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How dry is the wit? Well, when "Forgotten Silver" aired on New Zealand television it convinced quite a few Kiwi that they had a new national hero in Colin McKenzie, the lost film director who is the topic of this effort. This happened even though McKenzie is played by Thomas Robins, a New Zealand actor who was the original Host of the New Zealand, Saturday morning Breakfast show, "Squirt" (his only other film role has been as Deagol in "The Return of the King").
There is fun to be had in showing "Forgotten Silver" to unsuspecting friends, family and people dragged in off of the street, to see at what point they catch on that there is something amiss here. The idea is that Collin McKenzie was a cinematic innovator who came up with the first mechanized camera, the first full-length feature film with sound, and the first color film. Unfortunately while doing these things he forgot to invent subtitles and accidentally invented the porn film.Read more ›
It documents the discovery of a film by the cinematic wizard Colin McKenzie, who was born in New Zealand in the 1800s, died in a somewhat deteriorated state, and made amazing breakthroughs in filmmaking in the early 20th century, that were never seen for various reasons... until they were unearthed in a shed. Specifically, the epic "Salome," which had some rather odd financial backers (mobsters and a clown, for example) Now there is a documentary being filmed, with interviews and pieces of footage from the "forgotten silver" of Colin McKenzie, the most brilliant filmmaker who never lived!
Jackson himself is in this in more than a cameo appearance (in all his films, he appears for at least a few seconds), as the filmmaker; Miramax big man Harvey Weinstein, actor Sam Neill, and critic Leonard Maltin also appear as themselves, which makes the film seem even more real. (Especially when Weinstein claims he'll be distributing "Salome") If I hadn't known that this WAS a mockumentary, I might've thought it was for real.
Even though the tongue-in-cheek attitude marks this as a mockumentary, it's very well-done and detailed. The way Jackson fake-aged the footage from the old films, it's totally believable that these have been sitting in a shed for decades.Read more ›
The film is the creation of Peter Jackson, best known today as director of The Lord of the Rings, and actor Costa Botes. Jackson, playing himself in the movie, claims to have discovered a collection of old films in a neighbor's shed, revealing that New Zealander Colin McKenzie (Botes) invented motion picture cameras, color film, sound technology and other landmarks of cinema in complete obscurity before others who are regularly credited for doing so. His ultimate achievement, a biblical epic called Salome, is the lost treasure of film history.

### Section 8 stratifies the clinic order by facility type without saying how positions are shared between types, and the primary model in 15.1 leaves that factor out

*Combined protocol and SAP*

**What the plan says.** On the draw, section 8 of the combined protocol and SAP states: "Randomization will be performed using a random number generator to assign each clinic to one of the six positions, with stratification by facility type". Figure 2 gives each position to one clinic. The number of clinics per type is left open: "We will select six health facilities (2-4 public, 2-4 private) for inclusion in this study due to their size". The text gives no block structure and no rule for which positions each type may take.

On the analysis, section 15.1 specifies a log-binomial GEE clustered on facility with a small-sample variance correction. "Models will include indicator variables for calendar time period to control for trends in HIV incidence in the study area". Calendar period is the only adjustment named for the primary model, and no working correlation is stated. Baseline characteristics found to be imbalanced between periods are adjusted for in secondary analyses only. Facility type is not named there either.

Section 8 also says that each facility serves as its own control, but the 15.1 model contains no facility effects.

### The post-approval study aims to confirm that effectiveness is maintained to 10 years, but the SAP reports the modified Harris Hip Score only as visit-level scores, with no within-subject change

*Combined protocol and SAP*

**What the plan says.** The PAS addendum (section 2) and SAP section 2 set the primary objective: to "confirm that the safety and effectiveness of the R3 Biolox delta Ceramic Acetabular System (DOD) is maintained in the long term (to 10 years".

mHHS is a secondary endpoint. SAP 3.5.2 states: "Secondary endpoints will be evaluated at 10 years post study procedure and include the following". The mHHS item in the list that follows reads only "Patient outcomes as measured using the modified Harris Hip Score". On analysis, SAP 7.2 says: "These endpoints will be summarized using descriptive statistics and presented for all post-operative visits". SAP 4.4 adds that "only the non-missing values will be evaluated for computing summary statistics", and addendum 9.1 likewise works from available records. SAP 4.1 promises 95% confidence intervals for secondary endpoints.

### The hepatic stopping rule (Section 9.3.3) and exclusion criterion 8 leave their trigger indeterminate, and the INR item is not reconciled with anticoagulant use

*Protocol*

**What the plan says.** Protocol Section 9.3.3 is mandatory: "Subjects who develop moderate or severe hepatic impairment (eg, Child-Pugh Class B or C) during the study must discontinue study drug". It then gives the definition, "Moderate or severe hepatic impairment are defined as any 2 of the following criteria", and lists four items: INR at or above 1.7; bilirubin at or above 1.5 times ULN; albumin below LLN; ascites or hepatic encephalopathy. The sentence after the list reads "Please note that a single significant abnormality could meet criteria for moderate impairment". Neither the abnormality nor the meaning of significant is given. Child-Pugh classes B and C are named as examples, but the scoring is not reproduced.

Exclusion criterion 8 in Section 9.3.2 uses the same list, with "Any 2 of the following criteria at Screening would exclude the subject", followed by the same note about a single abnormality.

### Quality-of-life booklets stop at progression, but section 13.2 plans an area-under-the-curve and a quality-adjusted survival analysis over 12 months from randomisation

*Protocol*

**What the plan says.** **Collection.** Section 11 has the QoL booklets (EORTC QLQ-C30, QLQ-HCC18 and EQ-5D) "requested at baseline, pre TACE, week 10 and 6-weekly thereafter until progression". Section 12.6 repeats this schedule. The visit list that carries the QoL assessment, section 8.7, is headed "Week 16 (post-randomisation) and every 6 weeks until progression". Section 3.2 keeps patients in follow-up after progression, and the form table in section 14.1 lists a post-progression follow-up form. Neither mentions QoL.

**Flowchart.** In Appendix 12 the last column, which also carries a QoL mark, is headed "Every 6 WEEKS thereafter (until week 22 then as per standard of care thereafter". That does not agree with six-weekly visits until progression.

Jackson enlists the aid of other well-known film personas, including critic Leonard Maltin, to explore the life of Colin McKenzie and reveal just how sensational this discovery is. Most of the humor is subtle and tongue-in-cheek, as it is in Peter Jackson's other films. However, the subject matter is treated with the utmost seriousness and therefore hard to discern from fact. Similar to the effects created by Woody Allen in Zelig, Jackson creates extremely authentic-looking black-and-white nitrate footage in which Colin's achievements are well documented. A sequence in which the filmmaker sets out in search of the ruins of the Salome set feels like an episode of "National Geographic Explorer." In fact, the overall film is so utterly believable that it caused a minor scandal in its native land upon its original airing.Read more ›
Most Recent Customer Reviews
This DVD was unwatchable on a U.S. system...comparable only with a European system.Published 19 days ago by John Everson
I don't want to give anything away here, so let me tell you that Peter Jackson did this little film for PBS in New Zealand. We rented it and loved it so much that we bought it. Read morePublished on August 5, 2013 by ST
When this first aired on New Zealand television it created such a sensation. Such is the mastery of film Director Peter Jackson that this mockumentary temporarily fooled half a... Read morePublished on March 4, 2013 by noel hyde
The Bottom Line:
Forgotten Silver is a clever mockumentary that got New Zealand into a bit of tizzy, but even at an hour long it feels overlong and it produces many more... Read more
The narration was interesting. Much of the story was padded though with their own made up material. Too bad they couldn't get more information from the man's wife. Read morePublished on June 21, 2009 by Nancy H. Hills
I watched this mockumentary having already heard that it was a hoax. I was curious to see if I would still enjoy it. I did. Read morePublished on January 9, 2007 by A. Gaylard
At first I thought Forgotten Silver was a joke, but I changed my mind when I saw that one of the greatest of contemporary film historians and critics, Leonard Maltin, had... Read morePublished on October 6, 2006 by C. O. DeRiemer
I originally caught the last half hour of "Forgotten Silver" when it aired on IFC 4 years ago. Eager to see the entire film, I scanned the program guide to find the next showing. Read morePublished on February 8, 2006 by Mazkoor Shariff